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Chinese Oracle Bones

Wednesday 16 October, 2019

Chinese Oracle Bones – a new display of animal bones once used to explore the unknown, now studied to unlock the mysteries of the past – opens on Friday 25 October at the National Museum of Scotland.

Chinese Oracle Bones

Admission free, 25 October 2019 to 29 March 2020
National Museum of Scotland, Chambers Street, Edinburgh   #OracleBones

Chinese Oracle Bones – a new display of animal bones once used to explore the unknown, now studied to unlock the mysteries of the past – opens on Friday 25 October at the National Museum of Scotland.

The oracle bones exhibited were used in divination ceremonies over 3000 years ago as an instrument to obtain guidance and divine insight from ancestors and deities. The guidance sought could be related to anything from military strategy to the cause of the King’s toothache.

The bones were prepared by cleaning, carving and drilling them before intense heat was applied until they cracked. These cracks were then read and interpreted by a diviner. The questions asked were often inscribed onto the bones along with the diviner’s interpretations, providing us with valuable insight into the concerns of the time. These inscriptions are examples of the earliest-known Chinese script.

This display will examine these inscriptions and their significance during the late Shang dynasty (c.1200–1050 BC), as well as their continuing importance today.

Dr Qin Cao, Curator of Chinese Collections at National Museums Scotland, said:

"We are delighted to share these fascinating objects from our collections. They provide examples of the earliest-known forms of Chinese writing, as well as offering an insight into the beliefs and politics of ancient China. The practice of divination is something that still captures public imagination to this day as evidenced by its prevalence in modern culture, notably in the popular series of Harry Potter.”

The practice of oracle bone divination fell into obscurity with the demise of the Shang dynasty. Over 3000 years later, in the 19th century, the bones were unearthed by farmers. They came to be known as ‘dragon bones’ and were believed to have healing powers, so were ground up and used in medicine.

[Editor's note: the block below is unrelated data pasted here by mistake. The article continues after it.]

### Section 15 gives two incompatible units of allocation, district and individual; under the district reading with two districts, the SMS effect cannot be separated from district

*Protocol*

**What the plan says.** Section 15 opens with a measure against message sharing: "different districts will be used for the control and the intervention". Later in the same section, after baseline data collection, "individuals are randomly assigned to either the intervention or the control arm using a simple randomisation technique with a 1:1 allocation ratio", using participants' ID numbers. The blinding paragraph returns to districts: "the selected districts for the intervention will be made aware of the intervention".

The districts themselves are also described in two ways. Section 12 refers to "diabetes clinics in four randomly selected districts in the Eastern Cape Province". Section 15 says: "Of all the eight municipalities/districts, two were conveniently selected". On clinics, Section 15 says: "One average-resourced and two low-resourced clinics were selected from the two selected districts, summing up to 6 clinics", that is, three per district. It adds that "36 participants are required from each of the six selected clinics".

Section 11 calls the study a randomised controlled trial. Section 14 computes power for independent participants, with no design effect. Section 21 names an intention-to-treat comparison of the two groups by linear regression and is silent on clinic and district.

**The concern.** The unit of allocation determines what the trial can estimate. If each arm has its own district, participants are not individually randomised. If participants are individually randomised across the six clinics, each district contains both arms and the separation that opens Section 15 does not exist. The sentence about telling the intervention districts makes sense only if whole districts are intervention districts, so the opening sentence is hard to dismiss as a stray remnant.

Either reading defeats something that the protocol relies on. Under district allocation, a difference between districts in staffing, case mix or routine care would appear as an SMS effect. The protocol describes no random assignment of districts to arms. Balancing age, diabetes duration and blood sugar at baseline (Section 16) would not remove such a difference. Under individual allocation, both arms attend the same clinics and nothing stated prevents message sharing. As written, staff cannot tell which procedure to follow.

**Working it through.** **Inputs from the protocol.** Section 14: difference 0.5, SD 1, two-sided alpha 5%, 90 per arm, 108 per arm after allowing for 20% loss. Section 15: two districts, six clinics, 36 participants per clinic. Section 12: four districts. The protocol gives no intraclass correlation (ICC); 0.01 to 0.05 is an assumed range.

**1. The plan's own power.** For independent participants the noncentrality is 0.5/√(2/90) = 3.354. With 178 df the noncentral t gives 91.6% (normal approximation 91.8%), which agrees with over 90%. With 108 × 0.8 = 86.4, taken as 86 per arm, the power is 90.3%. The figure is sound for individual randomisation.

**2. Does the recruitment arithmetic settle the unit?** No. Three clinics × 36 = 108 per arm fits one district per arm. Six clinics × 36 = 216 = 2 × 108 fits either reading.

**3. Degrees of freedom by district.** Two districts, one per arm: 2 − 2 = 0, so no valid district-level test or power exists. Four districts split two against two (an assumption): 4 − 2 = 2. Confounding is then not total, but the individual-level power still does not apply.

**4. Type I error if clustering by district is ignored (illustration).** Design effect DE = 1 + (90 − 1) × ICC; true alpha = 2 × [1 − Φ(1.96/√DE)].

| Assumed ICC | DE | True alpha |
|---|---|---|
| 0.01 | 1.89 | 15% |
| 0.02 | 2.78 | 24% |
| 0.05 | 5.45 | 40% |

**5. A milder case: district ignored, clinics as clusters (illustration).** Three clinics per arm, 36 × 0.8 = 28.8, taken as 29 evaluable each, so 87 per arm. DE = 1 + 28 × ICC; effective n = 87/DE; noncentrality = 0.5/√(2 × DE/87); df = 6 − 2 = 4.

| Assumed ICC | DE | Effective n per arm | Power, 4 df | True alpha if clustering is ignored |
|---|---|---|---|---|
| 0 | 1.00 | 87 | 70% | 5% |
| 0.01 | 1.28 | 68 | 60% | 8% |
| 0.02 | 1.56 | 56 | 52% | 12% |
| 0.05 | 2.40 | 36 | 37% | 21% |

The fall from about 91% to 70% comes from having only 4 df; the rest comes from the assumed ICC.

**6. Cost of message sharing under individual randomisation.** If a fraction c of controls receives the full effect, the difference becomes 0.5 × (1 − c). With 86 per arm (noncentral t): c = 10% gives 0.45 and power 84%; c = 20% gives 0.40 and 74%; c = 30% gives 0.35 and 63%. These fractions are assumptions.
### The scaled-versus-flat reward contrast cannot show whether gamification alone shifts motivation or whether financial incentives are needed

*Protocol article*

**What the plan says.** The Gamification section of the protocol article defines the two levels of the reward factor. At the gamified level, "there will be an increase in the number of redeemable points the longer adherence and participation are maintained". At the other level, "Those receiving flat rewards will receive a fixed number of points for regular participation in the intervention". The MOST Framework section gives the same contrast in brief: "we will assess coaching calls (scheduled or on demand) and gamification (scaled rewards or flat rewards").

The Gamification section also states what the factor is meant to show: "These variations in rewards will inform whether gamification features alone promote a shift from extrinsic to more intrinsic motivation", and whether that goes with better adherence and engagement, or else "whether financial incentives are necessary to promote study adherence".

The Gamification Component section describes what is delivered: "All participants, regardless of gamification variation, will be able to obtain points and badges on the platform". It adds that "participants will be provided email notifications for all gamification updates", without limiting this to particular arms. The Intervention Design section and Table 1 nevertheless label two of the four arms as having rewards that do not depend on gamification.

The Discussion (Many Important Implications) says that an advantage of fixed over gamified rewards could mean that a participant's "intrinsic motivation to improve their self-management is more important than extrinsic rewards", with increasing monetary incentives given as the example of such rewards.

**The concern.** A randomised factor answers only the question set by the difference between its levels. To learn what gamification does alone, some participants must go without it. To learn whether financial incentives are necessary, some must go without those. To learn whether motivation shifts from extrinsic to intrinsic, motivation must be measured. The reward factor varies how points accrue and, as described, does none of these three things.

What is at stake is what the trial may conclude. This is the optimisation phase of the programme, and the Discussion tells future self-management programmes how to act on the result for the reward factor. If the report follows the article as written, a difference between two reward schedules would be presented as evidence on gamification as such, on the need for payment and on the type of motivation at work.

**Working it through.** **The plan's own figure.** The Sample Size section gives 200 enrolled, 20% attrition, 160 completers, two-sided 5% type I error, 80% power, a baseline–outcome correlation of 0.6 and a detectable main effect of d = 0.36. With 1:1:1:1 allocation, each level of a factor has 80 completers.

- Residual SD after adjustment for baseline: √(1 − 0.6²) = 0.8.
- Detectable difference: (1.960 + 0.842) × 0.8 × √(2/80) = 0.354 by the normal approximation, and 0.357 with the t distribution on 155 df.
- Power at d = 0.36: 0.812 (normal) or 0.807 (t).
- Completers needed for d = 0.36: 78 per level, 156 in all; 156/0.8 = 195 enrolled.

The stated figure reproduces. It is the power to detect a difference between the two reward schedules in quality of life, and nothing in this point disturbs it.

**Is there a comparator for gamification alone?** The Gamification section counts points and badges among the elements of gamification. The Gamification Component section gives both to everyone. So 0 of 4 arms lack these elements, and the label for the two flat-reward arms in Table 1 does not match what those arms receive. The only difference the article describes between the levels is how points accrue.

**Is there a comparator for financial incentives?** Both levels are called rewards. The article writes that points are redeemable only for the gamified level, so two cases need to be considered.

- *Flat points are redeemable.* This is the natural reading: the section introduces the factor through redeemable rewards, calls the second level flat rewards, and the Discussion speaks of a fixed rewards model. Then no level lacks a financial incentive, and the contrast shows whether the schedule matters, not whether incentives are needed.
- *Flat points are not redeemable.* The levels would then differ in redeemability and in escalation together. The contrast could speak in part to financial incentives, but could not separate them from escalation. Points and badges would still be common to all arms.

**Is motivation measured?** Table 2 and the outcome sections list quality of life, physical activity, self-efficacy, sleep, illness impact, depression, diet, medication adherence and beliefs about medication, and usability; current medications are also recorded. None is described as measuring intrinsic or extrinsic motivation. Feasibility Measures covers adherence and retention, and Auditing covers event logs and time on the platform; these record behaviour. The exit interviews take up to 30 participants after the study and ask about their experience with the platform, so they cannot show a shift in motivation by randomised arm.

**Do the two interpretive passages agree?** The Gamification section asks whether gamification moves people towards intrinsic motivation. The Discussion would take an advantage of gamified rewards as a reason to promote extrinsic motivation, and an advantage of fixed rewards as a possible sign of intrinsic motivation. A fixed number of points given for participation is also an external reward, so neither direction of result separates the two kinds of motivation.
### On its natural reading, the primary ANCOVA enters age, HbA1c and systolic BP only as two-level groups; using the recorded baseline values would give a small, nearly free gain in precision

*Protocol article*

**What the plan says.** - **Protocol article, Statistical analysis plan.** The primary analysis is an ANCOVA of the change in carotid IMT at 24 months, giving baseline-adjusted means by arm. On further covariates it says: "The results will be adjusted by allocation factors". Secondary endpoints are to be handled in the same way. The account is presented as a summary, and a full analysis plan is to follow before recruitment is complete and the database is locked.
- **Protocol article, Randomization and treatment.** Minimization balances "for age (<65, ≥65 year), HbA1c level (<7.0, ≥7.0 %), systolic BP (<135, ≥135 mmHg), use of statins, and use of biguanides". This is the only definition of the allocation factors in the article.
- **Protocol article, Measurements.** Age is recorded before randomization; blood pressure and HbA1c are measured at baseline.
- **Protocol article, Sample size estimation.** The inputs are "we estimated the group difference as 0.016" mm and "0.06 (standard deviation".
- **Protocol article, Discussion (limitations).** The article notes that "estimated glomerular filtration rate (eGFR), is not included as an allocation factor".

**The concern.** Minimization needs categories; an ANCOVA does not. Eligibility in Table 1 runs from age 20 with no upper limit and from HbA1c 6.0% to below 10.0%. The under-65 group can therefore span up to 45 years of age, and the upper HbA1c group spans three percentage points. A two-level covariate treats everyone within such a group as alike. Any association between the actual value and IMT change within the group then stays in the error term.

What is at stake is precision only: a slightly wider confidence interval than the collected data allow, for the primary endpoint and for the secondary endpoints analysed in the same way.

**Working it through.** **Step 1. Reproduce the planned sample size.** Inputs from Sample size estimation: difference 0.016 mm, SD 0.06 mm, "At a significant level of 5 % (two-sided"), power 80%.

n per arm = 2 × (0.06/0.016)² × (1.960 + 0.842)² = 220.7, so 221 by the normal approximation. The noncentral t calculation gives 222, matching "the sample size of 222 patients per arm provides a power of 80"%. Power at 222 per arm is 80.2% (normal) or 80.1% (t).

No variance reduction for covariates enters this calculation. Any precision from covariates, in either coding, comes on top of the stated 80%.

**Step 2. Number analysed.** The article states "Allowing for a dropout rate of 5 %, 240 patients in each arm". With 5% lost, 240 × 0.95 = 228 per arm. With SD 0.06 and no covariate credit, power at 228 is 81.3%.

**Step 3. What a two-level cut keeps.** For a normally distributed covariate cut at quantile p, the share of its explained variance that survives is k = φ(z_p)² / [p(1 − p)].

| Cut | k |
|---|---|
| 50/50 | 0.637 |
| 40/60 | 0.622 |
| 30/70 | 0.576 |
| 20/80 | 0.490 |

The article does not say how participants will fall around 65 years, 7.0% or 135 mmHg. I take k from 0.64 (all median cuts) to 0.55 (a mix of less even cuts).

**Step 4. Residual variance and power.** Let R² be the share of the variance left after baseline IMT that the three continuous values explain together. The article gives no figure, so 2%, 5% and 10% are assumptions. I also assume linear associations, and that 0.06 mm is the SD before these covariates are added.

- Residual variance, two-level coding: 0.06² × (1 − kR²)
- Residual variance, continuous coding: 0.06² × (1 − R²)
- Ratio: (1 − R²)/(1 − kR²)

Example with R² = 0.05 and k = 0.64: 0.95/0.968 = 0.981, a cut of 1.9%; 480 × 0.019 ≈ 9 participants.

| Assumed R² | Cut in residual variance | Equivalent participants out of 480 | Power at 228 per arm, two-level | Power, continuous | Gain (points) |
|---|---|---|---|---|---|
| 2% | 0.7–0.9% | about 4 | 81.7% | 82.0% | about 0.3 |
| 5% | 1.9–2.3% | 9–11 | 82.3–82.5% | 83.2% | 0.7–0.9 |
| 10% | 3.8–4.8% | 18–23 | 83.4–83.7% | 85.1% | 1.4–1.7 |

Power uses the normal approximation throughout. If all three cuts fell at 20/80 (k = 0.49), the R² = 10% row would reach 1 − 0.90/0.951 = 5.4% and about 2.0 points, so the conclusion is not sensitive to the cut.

It was not until the late 1800s that the true nature of the ‘dragon bones’ was recognised. Reportedly Wang Yirong, a prominent scholar of the time, was prescribed medicine containing ‘dragon bones’ when sick with malaria. He was said to have noticed the similarities between the bones’ inscriptions to those on early bronze artefacts. Further research confirmed that the bones were inscribed with the earliest-known form of Chinese writing, the root of Classical Chinese.

The inscriptions remain a source of interest for researchers today. Around 5000 individual characters have been identified to date, but only a third of these have been deciphered so far. Oracle bone inscriptions are key to the study of the Shang dynasty, and objects such as those on display may yet play a part in further uncovering the mysteries of the ancient past.

The bones in National Museums Scotland’s collections were purchased in 1909 from missionaries Samuel Couling and Frank Chalfant. There are over 1700 oracle bones in the collection overall, the second-largest collection outside of East Asia.

The exhibition includes 40 objects that explore the phenomena of oracle bone divination and track the evolution of early forms of Chinese writing to its present-day form, including a Banliang coin dated third century BC. 

The display will feature research on the oracle bones divination process from a joint project between National Museums Scotland and the University of Edinburgh. The project examined residue traces and tool marks on the bones and aimed to recreate the conditions that would result in a crack.

The bones are displayed alongside contemporary Chinese objects associated with the divine, such as a bronze tortoise shell and coin set used for fortune telling. Parallels are drawn with popular Western practices, such as tarot card reading, that demonstrate a universal human need to manage the unknown and find meaning in a time of need or uncertainty.

Further information and images from Laura Doherty, Press Office,
National Museums Scotland on 0131 247 4391 or email

Notes to Editors

  1. More examples of these fascinating objects are on display in the Exploring East Asia permanent gallery, which opened in February 2019

  2. Join curator Dr Qin Cao for accompanying event Spotlight on: Oracle Bones on Thursday 28 November 14:00–15:00

  3. National Museums Scotland is one of the leading museum groups in the UK and Europe and it looks after collections of national and international importance. The organisation provides loans, partnerships, research and training in Scotland and internationally. Our individual museums are the National Museum of Scotland, the National Museum of Flight, the National Museum of Rural Life and the National War Museum. The National Museums Collection Centre in Edinburgh houses conservation and research facilities as well as collections not currently on display.
  1. The National Museum of Scotland is the most popular attraction in the country outside of London (source: Association of Leading Visitor Attractions). The National Museum of Scotland was awarded ‘Gold’ Level Green Tourism Visitor Attraction status in 2016.

  2. Bheireadh Oifis nam Meadhanan eadar-theangachadh Gàidhlig den bhrath-naidheachd seachad do bhuidhinn mheadhanan bharantaichte. Cuiribh fios do dh'Oifis nam Meadhanan airson bruidhinn air cinn-latha freagarrach.
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